Write-it Wednesday #4 — Outnine

22 Jun

And no, that’s not a typo.

What exactly is an “outnine”? It’s an outline . . . in nine sentences.

The exercise comes from my new favorite writing book Story Physics by Larry Brooks (see the Bookshelf), specifically page 140. (The punny title however, is mine).

You’re going to tell me your story in nine sentences, and between them it should cover the entire arc of your story.

It looks something like this:

  1. HOOK — Why, of all the books on the shelf, is the reader going to pick yours? What premise, place, time, character, narrative decision, etc will grab the reader and keep them invested as the ball gets rolling?
  2.  SET UP — Introduce the world, characters, stakes, plot elements etc that will be the fuel on your literary bonfire
  3. FIRST PLOT POINT/ACT BREAK — Light said bonfire — your set-up has reached a tipping point, and things can’t stay the same anymore. Your hero decided to take the journey that will fix it.
  4. RESPONSE — The hero reacts to the new world their quest has brought them too; both hero and reader take some time reacting to and understanding the new surroundings, enjoying the magic school, dystopian death match, or conspiracy theory that was promised on the back cover.
  5. MIDPOINT— Before the new world can get old, something big happens, something new that raises the stakes and inspires the hero to take action and face the problem head on.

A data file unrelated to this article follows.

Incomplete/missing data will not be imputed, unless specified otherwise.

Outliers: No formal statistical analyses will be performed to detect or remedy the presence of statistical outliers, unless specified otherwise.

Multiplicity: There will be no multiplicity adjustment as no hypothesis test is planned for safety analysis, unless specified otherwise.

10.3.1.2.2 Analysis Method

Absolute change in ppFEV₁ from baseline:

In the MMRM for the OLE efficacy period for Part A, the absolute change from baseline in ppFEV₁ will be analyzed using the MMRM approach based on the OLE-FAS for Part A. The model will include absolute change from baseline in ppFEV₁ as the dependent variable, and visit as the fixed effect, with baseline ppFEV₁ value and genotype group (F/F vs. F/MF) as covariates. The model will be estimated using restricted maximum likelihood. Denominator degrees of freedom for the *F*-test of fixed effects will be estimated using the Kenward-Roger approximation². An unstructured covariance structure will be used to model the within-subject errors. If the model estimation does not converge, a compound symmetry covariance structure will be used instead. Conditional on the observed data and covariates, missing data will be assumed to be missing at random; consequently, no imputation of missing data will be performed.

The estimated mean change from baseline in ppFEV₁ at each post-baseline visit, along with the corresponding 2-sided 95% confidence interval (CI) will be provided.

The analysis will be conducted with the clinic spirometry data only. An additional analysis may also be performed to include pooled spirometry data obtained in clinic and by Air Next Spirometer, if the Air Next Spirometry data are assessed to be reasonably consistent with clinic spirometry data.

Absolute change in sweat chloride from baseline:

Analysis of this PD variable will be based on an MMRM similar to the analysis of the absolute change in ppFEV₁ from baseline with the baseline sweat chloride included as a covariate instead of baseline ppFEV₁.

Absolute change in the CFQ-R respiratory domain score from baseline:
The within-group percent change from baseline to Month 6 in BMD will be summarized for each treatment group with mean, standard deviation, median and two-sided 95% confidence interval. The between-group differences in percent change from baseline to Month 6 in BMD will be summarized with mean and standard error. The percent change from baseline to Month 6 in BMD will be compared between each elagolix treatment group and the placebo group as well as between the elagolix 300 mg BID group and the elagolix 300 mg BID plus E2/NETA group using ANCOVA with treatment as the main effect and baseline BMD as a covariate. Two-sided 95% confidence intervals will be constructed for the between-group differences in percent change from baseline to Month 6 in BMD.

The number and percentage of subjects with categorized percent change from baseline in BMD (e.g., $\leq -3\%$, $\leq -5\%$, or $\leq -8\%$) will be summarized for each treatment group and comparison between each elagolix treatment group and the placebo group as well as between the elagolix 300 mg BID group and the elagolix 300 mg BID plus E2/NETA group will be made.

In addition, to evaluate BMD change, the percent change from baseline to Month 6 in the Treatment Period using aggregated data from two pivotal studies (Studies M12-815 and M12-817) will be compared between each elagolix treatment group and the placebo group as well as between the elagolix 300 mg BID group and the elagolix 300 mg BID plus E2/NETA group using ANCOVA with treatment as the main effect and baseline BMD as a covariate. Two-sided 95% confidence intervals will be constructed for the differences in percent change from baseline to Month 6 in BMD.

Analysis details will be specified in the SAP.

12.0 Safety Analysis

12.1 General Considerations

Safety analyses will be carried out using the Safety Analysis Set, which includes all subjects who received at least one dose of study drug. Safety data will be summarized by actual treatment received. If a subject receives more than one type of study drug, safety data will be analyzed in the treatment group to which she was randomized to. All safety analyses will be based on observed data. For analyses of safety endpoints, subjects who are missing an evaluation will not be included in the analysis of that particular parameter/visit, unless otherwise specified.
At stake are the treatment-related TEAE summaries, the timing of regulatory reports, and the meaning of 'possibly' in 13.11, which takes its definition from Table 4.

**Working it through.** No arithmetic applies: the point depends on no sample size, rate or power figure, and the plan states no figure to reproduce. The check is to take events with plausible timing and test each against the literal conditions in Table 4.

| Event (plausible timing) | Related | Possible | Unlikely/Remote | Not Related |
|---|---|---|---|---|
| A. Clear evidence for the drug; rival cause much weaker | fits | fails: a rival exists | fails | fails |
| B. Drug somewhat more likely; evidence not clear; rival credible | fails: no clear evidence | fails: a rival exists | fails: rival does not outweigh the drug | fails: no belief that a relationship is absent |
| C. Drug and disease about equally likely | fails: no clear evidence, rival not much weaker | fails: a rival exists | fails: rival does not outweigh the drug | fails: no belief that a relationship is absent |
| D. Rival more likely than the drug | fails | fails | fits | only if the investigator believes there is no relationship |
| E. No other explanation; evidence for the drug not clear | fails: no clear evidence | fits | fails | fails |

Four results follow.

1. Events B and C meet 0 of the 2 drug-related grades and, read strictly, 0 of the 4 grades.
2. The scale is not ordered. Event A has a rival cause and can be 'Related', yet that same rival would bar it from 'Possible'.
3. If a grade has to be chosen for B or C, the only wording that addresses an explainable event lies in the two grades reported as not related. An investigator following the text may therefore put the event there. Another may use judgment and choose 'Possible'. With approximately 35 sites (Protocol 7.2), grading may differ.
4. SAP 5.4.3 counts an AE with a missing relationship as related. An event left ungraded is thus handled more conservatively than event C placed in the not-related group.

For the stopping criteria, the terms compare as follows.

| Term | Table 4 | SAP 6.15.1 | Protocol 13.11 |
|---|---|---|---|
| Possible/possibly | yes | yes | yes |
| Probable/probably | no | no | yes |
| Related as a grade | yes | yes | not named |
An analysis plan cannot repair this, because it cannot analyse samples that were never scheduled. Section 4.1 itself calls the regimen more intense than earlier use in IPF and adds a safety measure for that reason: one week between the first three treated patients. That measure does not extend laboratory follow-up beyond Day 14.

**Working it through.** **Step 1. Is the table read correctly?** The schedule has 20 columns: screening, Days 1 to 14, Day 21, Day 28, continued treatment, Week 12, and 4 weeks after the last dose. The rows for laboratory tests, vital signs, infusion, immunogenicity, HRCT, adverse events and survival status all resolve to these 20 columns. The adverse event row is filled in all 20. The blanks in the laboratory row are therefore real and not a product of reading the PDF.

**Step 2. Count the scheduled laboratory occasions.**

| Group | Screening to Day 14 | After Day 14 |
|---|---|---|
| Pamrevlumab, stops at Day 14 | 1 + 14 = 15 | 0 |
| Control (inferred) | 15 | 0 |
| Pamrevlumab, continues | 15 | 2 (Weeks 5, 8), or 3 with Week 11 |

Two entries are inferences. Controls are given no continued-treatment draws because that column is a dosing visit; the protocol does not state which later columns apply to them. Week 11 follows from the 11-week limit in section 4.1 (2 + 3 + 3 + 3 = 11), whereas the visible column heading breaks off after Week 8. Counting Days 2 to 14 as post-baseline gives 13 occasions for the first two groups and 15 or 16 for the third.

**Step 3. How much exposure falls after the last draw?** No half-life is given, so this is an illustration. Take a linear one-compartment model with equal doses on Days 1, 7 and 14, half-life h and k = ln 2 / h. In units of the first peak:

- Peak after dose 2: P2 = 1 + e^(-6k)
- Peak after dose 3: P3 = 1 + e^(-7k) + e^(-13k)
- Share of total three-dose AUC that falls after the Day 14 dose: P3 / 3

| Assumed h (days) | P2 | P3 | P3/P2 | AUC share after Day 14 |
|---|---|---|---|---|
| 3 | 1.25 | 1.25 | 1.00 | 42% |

6. ATTACK — The hero deals with internal and external conflicts as they fight their way to their goals. They understand how they need to change, and how to use the information they’ve been collecting along the way, but they won’t be able to complete their quest because one key piece of information is missing.
  7. SECOND PLOT POINT/ACT BREAK — Huzzah! The final piece to the puzzle! The hero now has all the information necessary  to complete their quest and save the day! (NO NEW INFO BEYOND THIS POINT)
  8. FINALE — The hero must summon the growth and courage they’ve gained on their journey, using skills practiced, information collected, allies made, and lessons learned during the Response and Attack phases of the journey
  9. ENDING/RESOLUTION — The hero returns to their original world a better person, with the problems they maybe maybe didn’t even realized they had solved.

Now, I  don’t know how much sense that makes if you a) haven’t read the book, or b) aren’t very familiar with plot structure. And even if you are familiar with one story structure model or another, this one might be new. Except it isn’t.

Outnine in Save the Cat! terms:

  1. Opening Image
  2. Set-up
  3. Break into Act II
  4. Promise of the Premise
  5. Midpoint
  6. Bad Guys Close In
  7. Break into Act III
  8. Finale
  9. Final Image

It works out perfectly, because these structures are essentially the same. Because story structures are all the same, because structurally, most good and relatively modern stories are the same on a structural level. And that’s great for you! Because now you have a roadmap to follow, a canvas to paint on, a Lord Business LEGO world to Master Build the hell out of, etc.